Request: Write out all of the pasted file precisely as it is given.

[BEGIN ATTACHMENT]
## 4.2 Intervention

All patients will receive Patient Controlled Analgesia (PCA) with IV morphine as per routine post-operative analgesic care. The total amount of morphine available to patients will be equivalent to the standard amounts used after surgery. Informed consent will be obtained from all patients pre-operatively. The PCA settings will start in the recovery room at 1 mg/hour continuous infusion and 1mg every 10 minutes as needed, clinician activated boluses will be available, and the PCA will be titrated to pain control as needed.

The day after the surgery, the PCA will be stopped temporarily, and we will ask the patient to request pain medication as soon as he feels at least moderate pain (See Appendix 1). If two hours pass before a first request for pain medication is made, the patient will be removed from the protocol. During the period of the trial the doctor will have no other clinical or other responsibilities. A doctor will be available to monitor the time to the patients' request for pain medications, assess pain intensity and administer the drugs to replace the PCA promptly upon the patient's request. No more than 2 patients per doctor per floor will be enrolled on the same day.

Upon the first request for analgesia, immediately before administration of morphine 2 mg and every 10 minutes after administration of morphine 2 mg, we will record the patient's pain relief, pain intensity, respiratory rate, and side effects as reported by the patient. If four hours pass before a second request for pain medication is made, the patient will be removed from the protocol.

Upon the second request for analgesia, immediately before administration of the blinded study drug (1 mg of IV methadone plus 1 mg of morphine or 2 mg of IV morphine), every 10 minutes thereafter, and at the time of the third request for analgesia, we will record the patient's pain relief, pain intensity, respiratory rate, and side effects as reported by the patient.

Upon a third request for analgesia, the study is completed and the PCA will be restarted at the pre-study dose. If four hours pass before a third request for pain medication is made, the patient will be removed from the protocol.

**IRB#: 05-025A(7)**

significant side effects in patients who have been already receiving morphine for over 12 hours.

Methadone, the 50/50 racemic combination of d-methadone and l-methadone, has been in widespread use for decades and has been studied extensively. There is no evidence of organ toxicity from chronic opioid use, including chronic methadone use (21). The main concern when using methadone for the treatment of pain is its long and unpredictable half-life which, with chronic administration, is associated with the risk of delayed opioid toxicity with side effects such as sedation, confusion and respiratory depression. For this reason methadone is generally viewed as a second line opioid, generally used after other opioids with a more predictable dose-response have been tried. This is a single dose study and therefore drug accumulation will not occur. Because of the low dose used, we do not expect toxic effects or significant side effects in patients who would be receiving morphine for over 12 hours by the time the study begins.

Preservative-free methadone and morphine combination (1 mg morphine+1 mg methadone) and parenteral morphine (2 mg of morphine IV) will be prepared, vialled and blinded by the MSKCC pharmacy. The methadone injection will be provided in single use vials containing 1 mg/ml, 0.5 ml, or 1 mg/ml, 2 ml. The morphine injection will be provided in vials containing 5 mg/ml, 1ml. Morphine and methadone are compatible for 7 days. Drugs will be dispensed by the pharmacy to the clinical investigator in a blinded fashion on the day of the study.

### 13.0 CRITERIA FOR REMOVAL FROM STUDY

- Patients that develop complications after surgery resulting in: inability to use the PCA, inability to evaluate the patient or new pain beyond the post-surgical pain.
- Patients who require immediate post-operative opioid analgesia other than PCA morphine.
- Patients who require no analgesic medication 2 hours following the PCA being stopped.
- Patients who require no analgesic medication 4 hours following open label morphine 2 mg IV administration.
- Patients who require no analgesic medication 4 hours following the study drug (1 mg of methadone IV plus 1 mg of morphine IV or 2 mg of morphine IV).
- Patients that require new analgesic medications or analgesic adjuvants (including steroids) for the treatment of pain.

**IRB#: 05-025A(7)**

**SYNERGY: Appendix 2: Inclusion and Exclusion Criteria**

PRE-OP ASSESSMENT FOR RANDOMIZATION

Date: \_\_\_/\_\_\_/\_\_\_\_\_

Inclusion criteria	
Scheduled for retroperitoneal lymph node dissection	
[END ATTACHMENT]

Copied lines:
## 4.2 Intervention

All patients will receive Patient Controlled Analgesia (PCA) with IV morphine as per routine post-operative analgesic care. The total amount of morphine available to patients will be equivalent to the standard amounts used after surgery. Informed consent will be obtained from all patients pre-operatively. The PCA settings will start in the recovery room at 1 mg/hour continuous infusion and 1mg every 10 minutes as needed, clinician activated boluses will be available, and the PCA will be titrated to pain control as needed.

The day after the surgery, the PCA will be stopped temporarily, and we will ask the patient to request pain medication as soon as he feels at least moderate pain (See Appendix 1). If two hours pass before a first request for pain medication is made, the patient will be removed from the protocol. During the period of the trial the doctor will have no other clinical or other responsibilities. A doctor will be available to monitor the time to the patients' request for pain medications, assess pain intensity and administer the drugs to replace the PCA promptly upon the patient's request. No more than 2 patients per doctor per floor will be enrolled on the same day.

Upon the first request for analgesia, immediately before administration of morphine 2 mg and every 10 minutes after administration of morphine 2 mg, we will record the patient's pain relief, pain intensity, respiratory rate, and side effects as reported by the patient. If four hours pass before a second request for pain medication is made, the patient will be removed from the protocol.

Upon the second request for analgesia, immediately before administration of the blinded study drug (1 mg of IV methadone plus 1 mg of morphine or 2 mg of IV morphine), every 10 minutes thereafter, and at the time of the third request for analgesia, we will record the patient's pain relief, pain intensity, respiratory rate, and side effects as reported by the patient.

Upon a third request for analgesia, the study is completed and the PCA will be restarted at the pre-study dose. If four hours pass before a third request for pain medication is made, the patient will be removed from the protocol.

**IRB#: 05-025A(7)**

significant side effects in patients who have been already receiving morphine for over 12 hours.

Methadone, the 50/50 racemic combination of d-methadone and l-methadone, has been in widespread use for decades and has been studied extensively. There is no evidence of organ toxicity from chronic opioid use, including chronic methadone use (21). The main concern when using methadone for the treatment of pain is its long and unpredictable half-life which, with chronic administration, is associated with the risk of delayed opioid toxicity with side effects such as sedation, confusion and respiratory depression. For this reason methadone is generally viewed as a second line opioid, generally used after other opioids with a more predictable dose-response have been tried. This is a single dose study and therefore drug accumulation will not occur. Because of the low dose used, we do not expect toxic effects or significant side effects in patients who would be receiving morphine for over 12 hours by the time the study begins.

Preservative-free methadone and morphine combination (1 mg morphine+1 mg methadone) and parenteral morphine (2 mg of morphine IV) will be prepared, vialled and blinded by the MSKCC pharmacy. The methadone injection will be provided in single use vials containing 1 mg/ml, 0.5 ml, or 1 mg/ml, 2 ml. The morphine injection will be provided in vials containing 5 mg/ml, 1ml. Morphine and methadone are compatible for 7 days. Drugs will be dispensed by the pharmacy to the clinical investigator in a blinded fashion on the day of the study.

### 13.0 CRITERIA FOR REMOVAL FROM STUDY

- Patients that develop complications after surgery resulting in: inability to use the PCA, inability to evaluate the patient or new pain beyond the post-surgical pain.
- Patients who require immediate post-operative opioid analgesia other than PCA morphine.
- Patients who require no analgesic medication 2 hours following the PCA being stopped.
- Patients who require no analgesic medication 4 hours following open label morphine 2 mg IV administration.
- Patients who require no analgesic medication 4 hours following the study drug (1 mg of methadone IV plus 1 mg of morphine IV or 2 mg of morphine IV).
- Patients that require new analgesic medications or analgesic adjuvants (including steroids) for the treatment of pain.

**IRB#: 05-025A(7)**

**SYNERGY: Appendix 2: Inclusion and Exclusion Criteria**

PRE-OP ASSESSMENT FOR RANDOMIZATION

Date: \_\_\_/\_\_\_/\_\_\_\_\_

Inclusion criteria	
Scheduled for retroperitoneal lymph node dissection	